There is a new link between the gut-brain axis — and it appears to fuel our desire for fatty foods.
In a new study published in Nature, scientists at Columbia’s Zuckerman Institute discovered that fat entering the intestines of mice triggers a signal. This signal — conducted along nerves to the brain — drives cravings for fatty foods. The findings raise the possibility of interfering with this gut-brain connection to help prevent unhealthy choices and address overeating.
“We live in unprecedented times, in which the overconsumption of fats and sugars is causing an epidemic of obesity and metabolic disorders,” said first author Mengtong Li, PhD, a postdoctoral researcher in the lab of the Zuckerman Institute’s Charles Zuker, PhD, supported by the Howard Hughes Medical Institute. “If we want to control our insatiable desire for fat, science is showing us that the key conduit driving these cravings is a connection between the gut and the brain.”
In previous work, Zuker lab researchers found that glucose activates a specific gut-brain circuit that communicates to the brain in the presence of intestinal sugar. Calorie-free artificial sweeteners, in contrast, do not have this effect, explaining why diet sodas can leave us feeling unsatisfied.
“Our research is showing that the tongue tells our brain what we like, such as things that taste sweet, salty or fatty,” said Dr. Zuker, who is also a professor of biochemistry and molecular biophysics and of neuroscience at Columbia’s Vagelos College of Physicians and Surgeons. “The gut, however, tells our brain what we want, what we need.”
Dr. Li wanted to investigate how mice respond to dietary fats, lipids, and fatty acids that every animal must consume to provide the building blocks of life. She offered mice bottles of water with dissolved fats, including a component of soybean oil, and bottles of water containing sweet substances known to not affect the gut but that are initially attractive. The rodents developed a strong preference, over a couple of days, for fatty water. They formed this preference even when the scientists genetically modified the mice to remove the animals’ ability to taste fat using their tongues.
The researchers reasoned that fat must be activating specific brain circuits driving the animals’ behavioral response to fat. To search for that circuit, Dr. Li measured brain activity in mice while giving the animals fat. Neurons in one region of the brainstem, the caudal nucleus of the solitary tract (cNST), perked up. This was intriguing because the cNST was also implicated in the lab’s previous findings around the neural basis of sugar preference.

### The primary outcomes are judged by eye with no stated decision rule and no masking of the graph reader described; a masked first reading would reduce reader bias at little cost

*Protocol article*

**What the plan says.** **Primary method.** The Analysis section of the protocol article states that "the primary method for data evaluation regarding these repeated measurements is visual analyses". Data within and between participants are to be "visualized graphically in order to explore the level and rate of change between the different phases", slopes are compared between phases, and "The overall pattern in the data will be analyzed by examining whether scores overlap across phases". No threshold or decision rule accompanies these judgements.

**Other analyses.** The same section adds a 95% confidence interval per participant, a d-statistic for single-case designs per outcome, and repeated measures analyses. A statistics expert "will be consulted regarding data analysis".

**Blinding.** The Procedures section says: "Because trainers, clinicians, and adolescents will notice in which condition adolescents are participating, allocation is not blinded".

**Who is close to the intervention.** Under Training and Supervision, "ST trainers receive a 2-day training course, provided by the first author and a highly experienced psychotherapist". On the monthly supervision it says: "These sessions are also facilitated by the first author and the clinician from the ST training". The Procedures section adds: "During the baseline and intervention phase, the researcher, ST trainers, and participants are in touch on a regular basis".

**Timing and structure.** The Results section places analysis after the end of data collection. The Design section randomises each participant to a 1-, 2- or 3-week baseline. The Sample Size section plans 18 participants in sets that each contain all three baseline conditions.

Dr. Li then found the communications lines that carried the message to the cNST. Neurons in the vagus nerve, which links the gut to the brain, also twittered with activity when mice had fat in their intestines.
Having identified the biological mechanisms underlying a mouse’s preference for fat, Dr. Li next took a close look at the gut itself: specifically, the endothelial cells lining the intestines. She found two groups of cells that sent signals to the vagal neurons in response to fat.
“One group of cells functions as a general sensor of essential nutrients, responding not only to fat, but also to sugars and amino acids,” said Dr. Li. “The other group responds to only fat, potentially helping the brain distinguish fats from other substances in the gut.”
Dr. Li then went one crucial step further by blocking the activity of these cells using a drug. Shutting down signaling from either cell group prevented vagal neurons from responding to fat in the intestines. She then used genetic techniques to deactivate either the vagal neurons themselves or the neurons in the cNST. In both cases, a mouse lost its appetite for fat.
We demonstrate the fundamental role of these nutrient-sensing circuits by showing that genetic or pharmacological blockade of sugar and fat gut-to-brain signals at any of the 4 stages following ingestion, abolished the development of nutrient preference: (1) by preventing sugar or fat binding to their corresponding intestinal receptors, (2) by blocking the activated gut cells from signaling to the vagal neurons, (3) by silencing the sugar- or fat-activated vagal neurons and preventing the transfer of their signals to the brain, and (4) finally, by preventing the cNST neurons that receive the gut-brain signals from broadcasting the presence of intestinal sugar or fat to the rest of the brain.